Metrosur is connected to the rest of Metro de Madrid by an extension to Line 10, from a new station called Casa de Campo (built between Batán and Campamento) to Puerta del Sur in Alcorcón on the MetroSur ring line. The Line 10 extension is 8.2km-long and includes three intermediate stations, one of which, Cuatro Vientos, allows transfer to RENFE’s busy C-5 suburban line.

The largest new single extension will take Line 10 from Fuencarral to San Sebastián de los Reyes (north east of the city centre), which at Las Tablas will interchange with the extension of Line 4 from Parque de Santa María. Colonia Jardín on the new extension to Line 10 will serve as the interchange for two light metro routes serving the south-western outskirts of Madrid. The third light rail feeder connects Móstoles on Line 12 (Metrosur) with Navalcarnero.

Rolling stock

The extended Line 9 to Arganda del Rey saw the inauguration of a new fleet of 37 two-car electric multiple units, designated Series 6000. Each unit is 36.2m long and has 104 seats with crush-loading capacity for a further 400 people. Capable of 110km/h, the trains are powered by three-phase traction motors and IGBT drives.

Although they are fitted with automatic train protection (ATP) and automatic train operation (ATO), the trains are always driver-operated. 25 of the units were built by Adtranz-CAF and the remainder by Alstom.

For the extended Line 10, twenty-seven 37 Series 7000 trains have been supplied by AnsaldoBreda in Italy. They comprise six cars, four of them motored, with 24 doors on each side and a seating capacity of 1,260 with 180 seats.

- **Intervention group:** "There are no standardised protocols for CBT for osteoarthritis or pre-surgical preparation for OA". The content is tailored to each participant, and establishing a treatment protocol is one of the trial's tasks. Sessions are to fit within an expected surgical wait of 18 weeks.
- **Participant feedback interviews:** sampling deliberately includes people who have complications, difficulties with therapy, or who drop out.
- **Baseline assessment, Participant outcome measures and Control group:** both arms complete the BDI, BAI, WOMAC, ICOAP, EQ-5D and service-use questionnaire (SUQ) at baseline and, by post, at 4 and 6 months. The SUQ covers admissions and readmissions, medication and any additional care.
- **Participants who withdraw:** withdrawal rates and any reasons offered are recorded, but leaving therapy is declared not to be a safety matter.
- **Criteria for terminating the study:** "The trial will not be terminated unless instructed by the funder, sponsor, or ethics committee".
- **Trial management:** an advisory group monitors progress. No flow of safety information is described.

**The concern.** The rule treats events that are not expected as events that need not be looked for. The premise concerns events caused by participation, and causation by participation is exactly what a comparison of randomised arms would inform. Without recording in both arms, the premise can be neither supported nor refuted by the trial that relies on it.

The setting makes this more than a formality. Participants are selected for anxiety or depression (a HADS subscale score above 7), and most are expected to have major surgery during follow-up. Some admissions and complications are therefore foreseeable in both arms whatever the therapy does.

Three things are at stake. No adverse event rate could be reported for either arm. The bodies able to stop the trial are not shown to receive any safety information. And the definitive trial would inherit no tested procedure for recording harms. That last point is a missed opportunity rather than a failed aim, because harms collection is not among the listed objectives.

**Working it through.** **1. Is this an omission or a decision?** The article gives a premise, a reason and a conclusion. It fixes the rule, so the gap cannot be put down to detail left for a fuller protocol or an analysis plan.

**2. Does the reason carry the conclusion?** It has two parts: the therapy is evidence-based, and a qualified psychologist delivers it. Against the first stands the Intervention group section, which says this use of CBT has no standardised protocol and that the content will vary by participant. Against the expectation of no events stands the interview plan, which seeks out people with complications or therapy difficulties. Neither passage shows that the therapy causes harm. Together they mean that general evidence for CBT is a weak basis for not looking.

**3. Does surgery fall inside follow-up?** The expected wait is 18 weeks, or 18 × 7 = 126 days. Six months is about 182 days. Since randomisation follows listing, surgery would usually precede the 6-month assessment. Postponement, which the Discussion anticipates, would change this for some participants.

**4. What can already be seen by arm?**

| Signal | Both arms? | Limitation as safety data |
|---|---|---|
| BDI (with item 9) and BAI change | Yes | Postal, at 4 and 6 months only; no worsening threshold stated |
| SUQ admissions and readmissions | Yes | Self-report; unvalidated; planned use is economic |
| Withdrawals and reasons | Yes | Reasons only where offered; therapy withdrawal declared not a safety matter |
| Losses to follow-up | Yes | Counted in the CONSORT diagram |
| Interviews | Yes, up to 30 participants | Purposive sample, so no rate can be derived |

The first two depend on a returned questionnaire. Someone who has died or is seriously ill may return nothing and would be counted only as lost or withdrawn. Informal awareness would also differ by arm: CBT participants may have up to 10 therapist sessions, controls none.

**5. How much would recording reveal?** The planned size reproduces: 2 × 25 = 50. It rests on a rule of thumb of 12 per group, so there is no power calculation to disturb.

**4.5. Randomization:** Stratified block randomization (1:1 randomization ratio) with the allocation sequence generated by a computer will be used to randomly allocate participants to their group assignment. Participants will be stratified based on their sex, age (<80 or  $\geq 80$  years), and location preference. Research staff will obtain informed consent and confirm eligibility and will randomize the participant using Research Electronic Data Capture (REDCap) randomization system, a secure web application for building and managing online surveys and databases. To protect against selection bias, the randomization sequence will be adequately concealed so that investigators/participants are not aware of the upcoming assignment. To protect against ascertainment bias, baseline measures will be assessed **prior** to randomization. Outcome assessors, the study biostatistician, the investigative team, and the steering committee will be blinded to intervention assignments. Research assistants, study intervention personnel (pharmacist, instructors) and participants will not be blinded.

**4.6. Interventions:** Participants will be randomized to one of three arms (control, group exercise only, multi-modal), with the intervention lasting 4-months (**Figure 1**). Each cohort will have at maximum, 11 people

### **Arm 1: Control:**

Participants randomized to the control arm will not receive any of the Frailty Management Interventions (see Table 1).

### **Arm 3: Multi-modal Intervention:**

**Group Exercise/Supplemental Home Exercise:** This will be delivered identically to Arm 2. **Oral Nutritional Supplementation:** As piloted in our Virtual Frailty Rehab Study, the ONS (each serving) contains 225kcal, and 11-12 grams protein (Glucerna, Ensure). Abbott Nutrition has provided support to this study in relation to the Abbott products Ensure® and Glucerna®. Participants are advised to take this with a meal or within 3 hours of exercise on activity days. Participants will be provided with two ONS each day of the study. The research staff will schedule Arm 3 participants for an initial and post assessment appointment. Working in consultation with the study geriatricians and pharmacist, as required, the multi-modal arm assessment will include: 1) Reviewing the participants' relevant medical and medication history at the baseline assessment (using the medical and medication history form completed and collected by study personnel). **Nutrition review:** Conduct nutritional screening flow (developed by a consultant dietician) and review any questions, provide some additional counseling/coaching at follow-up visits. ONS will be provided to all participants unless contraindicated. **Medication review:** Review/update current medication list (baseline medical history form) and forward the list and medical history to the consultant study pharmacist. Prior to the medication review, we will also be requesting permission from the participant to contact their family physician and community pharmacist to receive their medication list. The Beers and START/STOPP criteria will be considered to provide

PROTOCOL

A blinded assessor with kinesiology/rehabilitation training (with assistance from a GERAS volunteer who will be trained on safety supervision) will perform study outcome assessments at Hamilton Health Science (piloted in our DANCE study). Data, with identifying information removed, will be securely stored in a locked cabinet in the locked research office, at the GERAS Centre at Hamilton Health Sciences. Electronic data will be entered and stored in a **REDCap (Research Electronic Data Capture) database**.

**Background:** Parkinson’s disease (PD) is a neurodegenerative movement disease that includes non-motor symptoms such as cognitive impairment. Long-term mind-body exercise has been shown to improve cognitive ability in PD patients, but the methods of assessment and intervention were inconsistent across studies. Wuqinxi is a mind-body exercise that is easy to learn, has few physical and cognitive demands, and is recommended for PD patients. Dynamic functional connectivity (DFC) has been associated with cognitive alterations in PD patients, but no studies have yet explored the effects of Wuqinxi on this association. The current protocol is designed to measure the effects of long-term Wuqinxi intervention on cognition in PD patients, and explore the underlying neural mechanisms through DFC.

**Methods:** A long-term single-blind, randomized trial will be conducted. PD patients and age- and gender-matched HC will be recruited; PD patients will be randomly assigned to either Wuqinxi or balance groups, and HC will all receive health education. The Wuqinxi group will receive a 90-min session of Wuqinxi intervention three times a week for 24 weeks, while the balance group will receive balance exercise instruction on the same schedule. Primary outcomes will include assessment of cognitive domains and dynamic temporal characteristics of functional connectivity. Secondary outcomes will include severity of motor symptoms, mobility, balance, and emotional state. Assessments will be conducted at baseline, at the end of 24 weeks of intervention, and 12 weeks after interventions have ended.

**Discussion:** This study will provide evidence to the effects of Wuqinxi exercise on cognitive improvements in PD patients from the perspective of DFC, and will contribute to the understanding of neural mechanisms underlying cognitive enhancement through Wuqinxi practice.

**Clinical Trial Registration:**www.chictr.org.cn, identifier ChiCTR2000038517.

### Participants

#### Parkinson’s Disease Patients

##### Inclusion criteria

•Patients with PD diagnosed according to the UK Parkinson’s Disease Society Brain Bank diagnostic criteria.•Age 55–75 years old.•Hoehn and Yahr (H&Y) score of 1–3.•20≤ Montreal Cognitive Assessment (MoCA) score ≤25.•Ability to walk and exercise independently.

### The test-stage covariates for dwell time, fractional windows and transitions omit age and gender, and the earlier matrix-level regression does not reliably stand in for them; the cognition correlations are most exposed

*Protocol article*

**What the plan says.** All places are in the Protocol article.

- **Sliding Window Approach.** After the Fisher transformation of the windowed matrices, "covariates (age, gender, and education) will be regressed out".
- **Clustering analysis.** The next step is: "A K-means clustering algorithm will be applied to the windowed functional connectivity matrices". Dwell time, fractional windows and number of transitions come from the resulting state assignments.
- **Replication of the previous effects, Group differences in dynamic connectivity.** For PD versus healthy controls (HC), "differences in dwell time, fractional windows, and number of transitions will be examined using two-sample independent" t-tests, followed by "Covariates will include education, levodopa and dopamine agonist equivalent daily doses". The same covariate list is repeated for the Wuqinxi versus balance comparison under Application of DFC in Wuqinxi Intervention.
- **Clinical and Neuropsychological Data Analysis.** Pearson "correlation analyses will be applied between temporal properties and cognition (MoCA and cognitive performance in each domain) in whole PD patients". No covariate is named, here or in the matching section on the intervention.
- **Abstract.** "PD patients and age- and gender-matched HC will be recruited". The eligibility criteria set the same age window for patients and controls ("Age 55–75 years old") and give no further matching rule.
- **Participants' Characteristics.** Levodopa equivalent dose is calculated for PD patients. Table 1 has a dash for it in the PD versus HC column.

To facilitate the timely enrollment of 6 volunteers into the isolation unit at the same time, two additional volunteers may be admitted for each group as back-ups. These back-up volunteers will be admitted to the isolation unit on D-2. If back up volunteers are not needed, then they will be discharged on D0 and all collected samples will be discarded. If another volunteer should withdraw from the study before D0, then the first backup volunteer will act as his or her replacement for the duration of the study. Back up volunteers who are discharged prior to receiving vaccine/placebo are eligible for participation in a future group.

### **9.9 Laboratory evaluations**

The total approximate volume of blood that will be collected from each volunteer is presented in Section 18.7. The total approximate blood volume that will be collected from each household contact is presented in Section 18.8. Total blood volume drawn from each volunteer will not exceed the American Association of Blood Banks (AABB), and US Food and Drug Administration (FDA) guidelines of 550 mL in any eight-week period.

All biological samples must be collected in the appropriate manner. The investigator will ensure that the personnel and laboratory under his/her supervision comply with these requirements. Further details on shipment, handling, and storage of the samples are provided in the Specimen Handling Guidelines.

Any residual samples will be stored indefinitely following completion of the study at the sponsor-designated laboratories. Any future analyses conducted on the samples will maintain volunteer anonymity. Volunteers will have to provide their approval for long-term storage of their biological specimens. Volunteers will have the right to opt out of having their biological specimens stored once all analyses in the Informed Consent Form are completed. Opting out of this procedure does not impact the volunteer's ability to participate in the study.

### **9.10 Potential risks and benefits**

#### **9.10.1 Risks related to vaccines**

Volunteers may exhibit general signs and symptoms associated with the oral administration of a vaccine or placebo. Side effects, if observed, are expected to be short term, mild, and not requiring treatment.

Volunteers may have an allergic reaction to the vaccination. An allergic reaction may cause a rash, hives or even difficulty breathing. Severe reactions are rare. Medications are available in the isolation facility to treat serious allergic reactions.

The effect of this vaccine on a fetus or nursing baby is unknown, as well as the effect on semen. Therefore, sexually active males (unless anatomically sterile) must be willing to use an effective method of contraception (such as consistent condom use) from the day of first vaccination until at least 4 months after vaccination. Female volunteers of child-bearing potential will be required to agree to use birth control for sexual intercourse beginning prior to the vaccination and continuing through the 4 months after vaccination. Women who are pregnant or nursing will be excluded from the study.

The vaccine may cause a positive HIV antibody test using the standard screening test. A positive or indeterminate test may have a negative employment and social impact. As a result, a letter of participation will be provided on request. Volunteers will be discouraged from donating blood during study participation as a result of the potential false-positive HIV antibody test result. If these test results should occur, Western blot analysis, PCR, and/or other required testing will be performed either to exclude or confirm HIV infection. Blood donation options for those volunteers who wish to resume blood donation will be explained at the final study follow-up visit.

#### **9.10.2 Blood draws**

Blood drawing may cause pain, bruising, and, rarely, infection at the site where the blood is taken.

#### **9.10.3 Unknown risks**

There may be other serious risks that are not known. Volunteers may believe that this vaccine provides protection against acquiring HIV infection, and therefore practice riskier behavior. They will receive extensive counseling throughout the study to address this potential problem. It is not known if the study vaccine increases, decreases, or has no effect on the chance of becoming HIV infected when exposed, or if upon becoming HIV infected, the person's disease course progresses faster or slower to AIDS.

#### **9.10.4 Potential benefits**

Madrid Metro is strengthening its current trains as well as ordering complete new sets. The first line to benefit from longer trains will be Line 3, where 36 new sets will allow 90-second headways and increase peak time capacity to 22,560 passengers per hour.

“Six new depots will be needed to accommodate the 700 new metro trainsets and 70 light rail vehicles.”

A €450m order has been placed for 52 new Series 9000 trains for Line 6 and 7, carrying 490 passengers at up to 110km/h. They feature automatic train control to govern speeds and stop trains passing signals at danger, and video surveillance. To feed the additional capacity created by the extension of Line 8 to the Airport, 14 new cars have been ordered to strengthen Series 8000 trains.

Signalling and communications

July 2000 saw the opening of a new control centre for the entire network, at Alto de Arenal. It unites the control of train services, stations, power supply and security previously handled from five separate locations.

The centre has 180 staff arranged into five groups, controlling train operations, passenger information, station equipment, security and power supply.

The future

Six new depots will be needed to accommodate the 700 new metro trainsets and 70 light rail vehicles. The work is costing €356m, and existing depots centres at Cuatro Caminos and Laguna will be extended.

The extension of Line 8 to Barajas Airport will greatly increase business. Older stations are being refurbished to the standards of those built post-1995, and 49 stations will be easier to access for those with reduced mobility.

Studies continue to take place into the further extensions of the system to comply with a plan to cover the city’s planned transport needs for 2010. Lines in tunnel and on the surface are required to serve the north and east of the city.